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Trend Spotting: Nashville Takes NYC

pageimage-520048-4345446-ultraclaychickenNYC had a Southern-fried revolution years ago — and now eateries serving green tomatoes and biscuit and gravy are nearly as commonplace as pizza parlors and Chinese takeout spots.  But things have taken a hyper-regional turn with the rise of Nashville cuisine; starting with a major, local obsession with hot chicken, and expanding precipitously from there.

Brooklyn’s Peaches HotHouse can claim a certain amount of credit for planting a seed; considering its been slinging its signature cayenne and ghost pepper-dredged chicken (as well as Deep South specialties like blackened catfish with comeback sauce and loaded baked grits) since 2010.  But there’s a new sheriff in town devoted to all things Nashville — that would be Carla Hall’s Southern Kitchen, which opened to great fanfare in the Columbia Waterfront District just this past spring.

carla-hall-southern-kitchen-300x216A debut NYC restaurant for “Top Chef” favorite and “The Chew” host Carla Hall, the slim space is a full-on love letter to her hometown of Nashville, serving not just chicken (available in multiple heat levels, from sweet and spicy Hoot & Honey, to Bookshakalaka stinging hot), but sides like savory cornbread, collards n’ pot likker and pimento cheese, desserts such as banana pudding and buttermilk soft serve, and beverages including sweet tea, Pure Sodaworks jalapeno-strawberry pop, Yazoo IPA and Blackberry Farms Saison (the latter three are all Nashville companies).  There’s even an adjunct mini market selling all manner of Nashville-based sundries; look for Soberdough bread mix, Ava & Zoe’s habanero ketchup, and bourbon nib brittle from Olive & Sinclair Chocolate Co.

And while Brooklyn has emerged as a stronghold of authentic hot chicken, Manhattan has turned its attention to another Nashville tradition; the down-home meat-and-three.  Exemplified by Music City staple Arnold’s Country Kitchen, the highly affordable concept allows patrons to pick a protein from a daily-changing selection of choices (such as meat loaf, pork chops or country-fried mrdonahues6steak), accompanied by three different sides; usual suspects include mac and cheese, green beans and corn.  But NYC chefs are not necessarily content with scooping sweet potatoes off of steam trays, which is why our two new meat-and-three destinations are a tad more evolved.

There’s Mr. Donahue’s from the Uncle Boons team; a charming, fist-sized salon with scant seating, where a choice of main, sauce and two sides sells for $19.99 (unless you up the ante with carved-to-order roast beef).  For entrees, you’ll find upscale riffs on classics like dry aged meatloaf, chicken fried pork cheeks and steelhead trout, doused in cowboy butter, pepper gravy, or nutty Spanish romesco, and accompaniments run the gamut from rotisserie red cabbage, pattypan squash parm and steamed, chilled artichokes with shrimp mayonnaise, to crab imperial, ricotta gnocchi and deviled duck eggs crowned with bottarga, red onions and chives.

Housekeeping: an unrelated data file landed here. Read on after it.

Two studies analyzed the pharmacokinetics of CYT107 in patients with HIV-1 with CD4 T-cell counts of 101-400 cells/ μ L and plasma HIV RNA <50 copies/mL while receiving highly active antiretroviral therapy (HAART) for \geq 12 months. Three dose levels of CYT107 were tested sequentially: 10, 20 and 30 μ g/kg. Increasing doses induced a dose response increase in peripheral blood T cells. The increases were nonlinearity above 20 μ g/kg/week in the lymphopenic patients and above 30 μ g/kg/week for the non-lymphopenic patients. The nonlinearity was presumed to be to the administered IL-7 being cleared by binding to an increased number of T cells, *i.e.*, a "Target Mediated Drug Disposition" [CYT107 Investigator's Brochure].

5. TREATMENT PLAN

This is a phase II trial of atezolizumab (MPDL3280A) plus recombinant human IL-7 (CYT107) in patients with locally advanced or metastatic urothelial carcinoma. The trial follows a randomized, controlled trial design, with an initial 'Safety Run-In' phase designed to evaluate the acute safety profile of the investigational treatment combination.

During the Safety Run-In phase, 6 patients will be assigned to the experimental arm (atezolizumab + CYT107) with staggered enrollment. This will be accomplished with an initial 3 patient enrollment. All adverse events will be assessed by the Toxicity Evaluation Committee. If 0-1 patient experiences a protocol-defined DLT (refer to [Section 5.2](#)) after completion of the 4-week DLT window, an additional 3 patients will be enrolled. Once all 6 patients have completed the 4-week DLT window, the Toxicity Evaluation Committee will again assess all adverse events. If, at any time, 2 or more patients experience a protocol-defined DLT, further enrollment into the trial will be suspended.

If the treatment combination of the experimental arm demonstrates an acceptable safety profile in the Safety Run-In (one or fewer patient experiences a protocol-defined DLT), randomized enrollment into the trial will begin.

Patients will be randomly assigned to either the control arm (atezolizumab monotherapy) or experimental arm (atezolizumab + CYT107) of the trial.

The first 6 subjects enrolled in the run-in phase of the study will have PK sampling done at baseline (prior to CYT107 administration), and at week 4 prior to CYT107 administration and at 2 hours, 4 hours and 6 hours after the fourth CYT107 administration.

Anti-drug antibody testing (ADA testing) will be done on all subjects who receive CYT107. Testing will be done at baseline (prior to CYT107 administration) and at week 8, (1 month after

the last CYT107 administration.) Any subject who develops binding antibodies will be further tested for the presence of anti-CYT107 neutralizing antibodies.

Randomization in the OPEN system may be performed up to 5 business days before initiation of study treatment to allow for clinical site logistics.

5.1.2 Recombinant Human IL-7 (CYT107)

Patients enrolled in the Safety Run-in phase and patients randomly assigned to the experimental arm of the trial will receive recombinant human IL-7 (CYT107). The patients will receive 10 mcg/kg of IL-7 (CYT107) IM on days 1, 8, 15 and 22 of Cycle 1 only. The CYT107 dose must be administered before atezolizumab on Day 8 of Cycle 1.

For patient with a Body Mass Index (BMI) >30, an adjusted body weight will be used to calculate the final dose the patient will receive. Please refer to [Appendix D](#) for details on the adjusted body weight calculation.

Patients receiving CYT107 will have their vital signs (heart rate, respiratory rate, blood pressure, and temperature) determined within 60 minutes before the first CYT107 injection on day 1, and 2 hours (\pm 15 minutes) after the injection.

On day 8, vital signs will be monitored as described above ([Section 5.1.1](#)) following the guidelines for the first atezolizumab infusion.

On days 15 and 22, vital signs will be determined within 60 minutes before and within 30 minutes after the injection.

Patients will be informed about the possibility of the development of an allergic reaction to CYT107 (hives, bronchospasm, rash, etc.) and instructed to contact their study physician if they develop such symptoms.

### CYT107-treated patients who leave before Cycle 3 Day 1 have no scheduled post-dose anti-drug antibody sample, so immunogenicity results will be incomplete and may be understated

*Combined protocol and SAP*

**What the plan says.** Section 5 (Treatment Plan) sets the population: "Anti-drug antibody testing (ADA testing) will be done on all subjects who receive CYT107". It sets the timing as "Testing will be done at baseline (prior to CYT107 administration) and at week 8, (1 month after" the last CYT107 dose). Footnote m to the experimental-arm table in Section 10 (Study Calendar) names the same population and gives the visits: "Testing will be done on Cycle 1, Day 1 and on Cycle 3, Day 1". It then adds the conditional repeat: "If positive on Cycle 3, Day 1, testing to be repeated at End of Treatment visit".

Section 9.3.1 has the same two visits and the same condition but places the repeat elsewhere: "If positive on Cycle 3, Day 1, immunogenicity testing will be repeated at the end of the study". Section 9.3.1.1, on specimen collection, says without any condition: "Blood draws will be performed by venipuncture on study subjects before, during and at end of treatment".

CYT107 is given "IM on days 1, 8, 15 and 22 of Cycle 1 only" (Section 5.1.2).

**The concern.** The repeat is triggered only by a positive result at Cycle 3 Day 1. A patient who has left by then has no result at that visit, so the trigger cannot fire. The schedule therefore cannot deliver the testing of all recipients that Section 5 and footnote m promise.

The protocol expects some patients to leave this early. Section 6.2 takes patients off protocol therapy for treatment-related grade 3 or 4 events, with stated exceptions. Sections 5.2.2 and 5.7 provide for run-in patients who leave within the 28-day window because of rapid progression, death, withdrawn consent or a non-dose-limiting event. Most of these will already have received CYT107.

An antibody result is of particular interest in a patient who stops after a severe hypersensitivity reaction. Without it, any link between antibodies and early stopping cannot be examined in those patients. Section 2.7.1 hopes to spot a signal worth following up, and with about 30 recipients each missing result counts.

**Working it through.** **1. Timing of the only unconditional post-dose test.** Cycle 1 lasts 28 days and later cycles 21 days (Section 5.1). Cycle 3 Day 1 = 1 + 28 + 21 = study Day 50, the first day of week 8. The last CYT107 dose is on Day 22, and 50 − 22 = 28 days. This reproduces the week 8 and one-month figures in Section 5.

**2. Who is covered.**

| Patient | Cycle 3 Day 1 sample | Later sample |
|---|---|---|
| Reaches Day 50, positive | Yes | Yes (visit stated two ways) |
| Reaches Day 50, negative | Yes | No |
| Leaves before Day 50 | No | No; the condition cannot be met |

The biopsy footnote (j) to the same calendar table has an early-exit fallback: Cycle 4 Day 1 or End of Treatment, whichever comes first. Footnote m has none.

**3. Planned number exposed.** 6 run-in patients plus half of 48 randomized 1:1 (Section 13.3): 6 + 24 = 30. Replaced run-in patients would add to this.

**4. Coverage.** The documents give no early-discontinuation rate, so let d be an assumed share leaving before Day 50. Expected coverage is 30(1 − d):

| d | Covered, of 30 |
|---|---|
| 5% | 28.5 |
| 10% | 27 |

18-fp-food-harolds-nocrop-w710-h2147483647-2xBut that’s still downright pedestrian compared to the gussied up fare at Harold’s Meat + Three, which finally opened under former Commerce chef, Harold Moore.  While you could easily fill your belly for a ten-spot at most of Nashville’s down and divey eateries, the cost of an inclusive dinner ranges from $19 (for grilled salmon, crispy sweetbreads or green chili tripe), to $29 (Thai-inspired pork ribs, whole branzino with eggplant, hanger steak with marchand du vin), and all the way up to $39, for pinkies-up proteins such as prime rib, seared sea scallops, and lobster in a citrus crust.

Sides zigzag back and forth between traditional (green bean casserole, potato salad, macaroni and cheese), and contemporary (quinoa, herb salad, elote corn), while Plat du Jour sounds fussy, but actually refers to daily specials that are blessedly faithful to the South (stop by on Monday for hot chicken, Wednesday for shrimp and grits, and Sunday for chicken and dumplings).  Although the menu swerves right back into bougie territory with a slew of refined upgrades; including an optional addition of thick cut bacon, eggs or foie, and oh so French sauces such as bordelaise, béarnaise and beurre blanc.

oSo for a less “re-interpreted” version of Nashville cuisine, look no further than the recently launched Printer’s Alley; a rowdy, two-story tall hootenanny in the heart of the Theatre District.  Fire-in-your-belly cocktails such as the “Tennessee Jackass” (whiskey, lime juice, ginger beer), and the “Wrong Side of Memphis” (rum, mint, seltzer), arrive poured into outsized mason jars, and the food is deep-fried and stick to your ribs; we’re talking pimento dip, hush puppies, collards and pulled pork, and of course, platters piled high with slaw and hot chicken.

We “heart” New York, but it looks like nowadays, New York only has eyes for Nashville.

Peaches HotHouse
415 Tompkins Ave
(718) 483-9111

Carla Hall’s Southern Kitchen
115 Columbia St
(718) 855-4668

Mr. Donahue’s
203 Mott St
(646) 850-9480

Harold’s Meat & Three
2 Renwick St
(212) 374-2632

Printer’s Alley
215 W 40th St
(212) 419-2770

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